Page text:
“I was a rehearsal room baby,” Ché Walker, says with a characteristic laugh. “I grew up watching my mum and dad rehearsing. My dad ran the original Half Moon Theatre in east London and my mum [the actress, Ann Mitchell] was in Monstrous Regiment.”
The first Half Moon (before it moved to bigger premises in a disused Methodist chapel in 1979) was housed in a rented synagogue near Aldgate. The building was “really battered. It had a rough-hewn, found-space quality, much like this,” he gestures at our surroundings. “I really respond to these kinds of spaces.” We are sitting in a corner of the Southwark Playhouse bar, with its exposed brickwork and vaulted ceiling, its well-worn and faintly shabby sofas; the quiet punctuated by the trains passing overhead. Walker is taking a brief break from rehearsals for his forthcoming production of John Patrick Shanley’s Danny and the Deep Blue Sea. It’s a play he clearly, passionately loves. He first saw it back in 1994 and went on to star in it early in his career, playing Danny in a mid-1990s production at the Interchange Studios. Now he’s returned to it again, this time as a director, with Clare Latham (who starred in Walker’s production of Blue Surge at the Finborough earlier this year) and Jonathan Chambers taking the title role.
In Shanley’s 1983 two-hander, a man and a woman, both lonely, both accustomed to living on the fringes, meet in a Bronx dive bar. He is volatile and quick-tempered, violence is like a wave within him, a constant swell; she is tormented by her past, damaged, fragile and yet tough, hardened by life. It is a play of transformation; these two bruised people both find solace in the other, salvation of sorts. “I love the humour of it,” Walker explains,” I think it’s a funny play. It’s a rare gift to take something that bleak and make it funny. It’s brave, balls-out writing.”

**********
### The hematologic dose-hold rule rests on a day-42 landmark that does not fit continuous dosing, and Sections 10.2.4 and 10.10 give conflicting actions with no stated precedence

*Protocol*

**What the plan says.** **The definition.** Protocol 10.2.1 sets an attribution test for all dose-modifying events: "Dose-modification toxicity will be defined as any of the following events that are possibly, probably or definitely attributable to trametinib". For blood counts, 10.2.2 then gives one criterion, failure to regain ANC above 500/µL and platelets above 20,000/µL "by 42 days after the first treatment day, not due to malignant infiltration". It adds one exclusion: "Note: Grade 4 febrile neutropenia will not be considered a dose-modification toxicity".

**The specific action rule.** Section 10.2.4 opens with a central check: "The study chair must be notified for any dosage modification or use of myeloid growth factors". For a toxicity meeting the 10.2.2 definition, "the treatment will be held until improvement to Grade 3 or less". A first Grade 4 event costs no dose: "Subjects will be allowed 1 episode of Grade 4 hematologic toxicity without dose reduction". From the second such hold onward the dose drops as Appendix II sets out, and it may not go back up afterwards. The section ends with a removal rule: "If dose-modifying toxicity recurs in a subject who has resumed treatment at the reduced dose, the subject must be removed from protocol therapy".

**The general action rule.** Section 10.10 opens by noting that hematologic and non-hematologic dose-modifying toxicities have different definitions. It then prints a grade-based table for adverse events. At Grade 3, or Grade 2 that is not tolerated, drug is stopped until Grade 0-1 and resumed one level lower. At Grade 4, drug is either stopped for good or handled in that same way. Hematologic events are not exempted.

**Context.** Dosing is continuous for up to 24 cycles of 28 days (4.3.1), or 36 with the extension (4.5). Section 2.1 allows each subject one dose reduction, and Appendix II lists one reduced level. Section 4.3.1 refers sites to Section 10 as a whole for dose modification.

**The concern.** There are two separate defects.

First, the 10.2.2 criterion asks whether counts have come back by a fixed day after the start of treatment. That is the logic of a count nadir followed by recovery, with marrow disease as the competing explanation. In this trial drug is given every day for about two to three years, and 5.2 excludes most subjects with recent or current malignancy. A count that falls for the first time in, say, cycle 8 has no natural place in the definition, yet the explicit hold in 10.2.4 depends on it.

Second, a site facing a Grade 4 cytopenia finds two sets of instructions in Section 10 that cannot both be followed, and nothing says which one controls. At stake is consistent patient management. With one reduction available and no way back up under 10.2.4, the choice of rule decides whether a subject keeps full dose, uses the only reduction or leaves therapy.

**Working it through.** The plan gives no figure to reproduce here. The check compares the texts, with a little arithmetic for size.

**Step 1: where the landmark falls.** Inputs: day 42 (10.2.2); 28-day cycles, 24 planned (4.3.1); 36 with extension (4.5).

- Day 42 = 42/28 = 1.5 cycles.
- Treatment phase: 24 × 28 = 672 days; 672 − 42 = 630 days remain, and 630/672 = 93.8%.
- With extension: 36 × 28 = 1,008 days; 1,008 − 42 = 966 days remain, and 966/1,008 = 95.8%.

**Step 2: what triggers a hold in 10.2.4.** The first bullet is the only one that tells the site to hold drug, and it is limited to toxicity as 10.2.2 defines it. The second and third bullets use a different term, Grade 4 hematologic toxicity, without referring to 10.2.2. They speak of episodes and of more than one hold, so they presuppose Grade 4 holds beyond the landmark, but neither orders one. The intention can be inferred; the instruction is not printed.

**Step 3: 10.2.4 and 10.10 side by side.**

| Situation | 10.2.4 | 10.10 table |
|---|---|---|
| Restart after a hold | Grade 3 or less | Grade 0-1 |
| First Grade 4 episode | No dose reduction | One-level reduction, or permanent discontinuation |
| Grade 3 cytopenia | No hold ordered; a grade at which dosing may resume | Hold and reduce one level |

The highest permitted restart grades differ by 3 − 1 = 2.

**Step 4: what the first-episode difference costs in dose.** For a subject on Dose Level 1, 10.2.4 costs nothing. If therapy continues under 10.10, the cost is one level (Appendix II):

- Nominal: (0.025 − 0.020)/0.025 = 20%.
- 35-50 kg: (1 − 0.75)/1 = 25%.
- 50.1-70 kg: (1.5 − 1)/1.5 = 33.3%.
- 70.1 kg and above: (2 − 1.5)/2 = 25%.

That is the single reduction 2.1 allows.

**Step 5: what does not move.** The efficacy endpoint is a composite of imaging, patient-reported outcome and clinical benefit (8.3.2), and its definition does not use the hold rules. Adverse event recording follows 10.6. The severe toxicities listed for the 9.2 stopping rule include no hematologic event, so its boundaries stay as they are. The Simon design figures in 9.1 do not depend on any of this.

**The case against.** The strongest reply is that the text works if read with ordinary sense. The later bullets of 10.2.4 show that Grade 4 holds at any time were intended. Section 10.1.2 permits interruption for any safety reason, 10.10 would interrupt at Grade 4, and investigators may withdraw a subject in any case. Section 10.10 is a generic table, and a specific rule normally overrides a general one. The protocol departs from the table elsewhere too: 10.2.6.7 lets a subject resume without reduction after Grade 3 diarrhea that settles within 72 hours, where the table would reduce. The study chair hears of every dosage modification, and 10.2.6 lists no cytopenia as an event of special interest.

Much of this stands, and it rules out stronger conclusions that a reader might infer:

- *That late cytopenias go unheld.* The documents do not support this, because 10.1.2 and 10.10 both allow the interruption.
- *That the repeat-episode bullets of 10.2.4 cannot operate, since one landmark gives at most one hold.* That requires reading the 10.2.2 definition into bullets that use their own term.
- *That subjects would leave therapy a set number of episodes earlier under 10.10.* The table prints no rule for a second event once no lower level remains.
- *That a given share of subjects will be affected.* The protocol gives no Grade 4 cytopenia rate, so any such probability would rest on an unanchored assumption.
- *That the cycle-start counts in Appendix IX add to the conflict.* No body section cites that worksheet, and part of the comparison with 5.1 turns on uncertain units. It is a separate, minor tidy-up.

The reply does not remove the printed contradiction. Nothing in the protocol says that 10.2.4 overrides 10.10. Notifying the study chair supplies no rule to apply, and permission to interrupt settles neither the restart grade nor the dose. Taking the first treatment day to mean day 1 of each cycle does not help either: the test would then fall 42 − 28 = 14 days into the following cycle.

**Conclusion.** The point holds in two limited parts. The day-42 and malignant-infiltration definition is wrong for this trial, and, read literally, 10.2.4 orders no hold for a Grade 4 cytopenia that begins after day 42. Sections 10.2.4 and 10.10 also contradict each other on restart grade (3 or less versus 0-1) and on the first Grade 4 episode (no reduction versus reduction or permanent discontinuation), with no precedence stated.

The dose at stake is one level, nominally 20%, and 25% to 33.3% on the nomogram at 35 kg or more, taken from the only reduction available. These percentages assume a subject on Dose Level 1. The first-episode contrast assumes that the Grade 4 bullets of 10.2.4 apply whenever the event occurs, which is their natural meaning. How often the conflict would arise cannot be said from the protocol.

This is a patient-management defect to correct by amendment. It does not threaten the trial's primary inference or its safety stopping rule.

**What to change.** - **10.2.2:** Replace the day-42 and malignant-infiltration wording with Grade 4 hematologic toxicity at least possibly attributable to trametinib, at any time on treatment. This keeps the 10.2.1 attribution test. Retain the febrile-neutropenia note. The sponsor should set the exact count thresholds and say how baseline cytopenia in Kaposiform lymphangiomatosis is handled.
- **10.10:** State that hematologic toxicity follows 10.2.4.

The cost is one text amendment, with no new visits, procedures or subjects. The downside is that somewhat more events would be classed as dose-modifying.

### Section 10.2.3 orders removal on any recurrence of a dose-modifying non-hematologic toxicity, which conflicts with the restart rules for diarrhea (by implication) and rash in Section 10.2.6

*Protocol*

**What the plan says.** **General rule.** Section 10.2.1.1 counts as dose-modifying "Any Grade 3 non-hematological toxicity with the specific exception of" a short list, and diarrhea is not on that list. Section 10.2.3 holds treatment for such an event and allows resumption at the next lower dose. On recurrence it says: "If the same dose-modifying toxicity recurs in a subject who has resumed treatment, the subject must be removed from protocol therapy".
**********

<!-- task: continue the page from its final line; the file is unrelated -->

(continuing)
A lot of Walker’s work, as a playwright at least, is concerned with the urban and contemporary, the noise and pulse of life in London, its patterns, its people. “I work to a city rhythm as a writer,” he admits. His best known play, The Frontline – a large-canvas work of urban celebration written specifically for the Globe and the first play with a contemporary setting to be staged there – encapsulates this. So what is it about the play from the early 1980s that speaks to him? “I think it’s both timeless and epic in its way. As we’ve gone along we’ve come to find it a very spiritual play. It’s extraordinary to have a two-hander which is some ways so local, set in a bar and a bedroom, which has such vast resonance. Sin, transgression, redemption. It’s about that feeling of being out of control, of being stained by past crimes and what you do to get rid of that feeling.” And while it’s a very contained, intimate piece, the outside world keeps seeping in; the unseen characters are very present – and the occasional lumbering rumble of a train overhead is almost an asset. Which is a good thing as the play is being staged in the Vault, Southwark Playhouse’s more unfinished, second space. “It’s a challenging space to work in, but I love it, I think it’s magic. I think the outside noise enhances our play. I like the rawness of it.”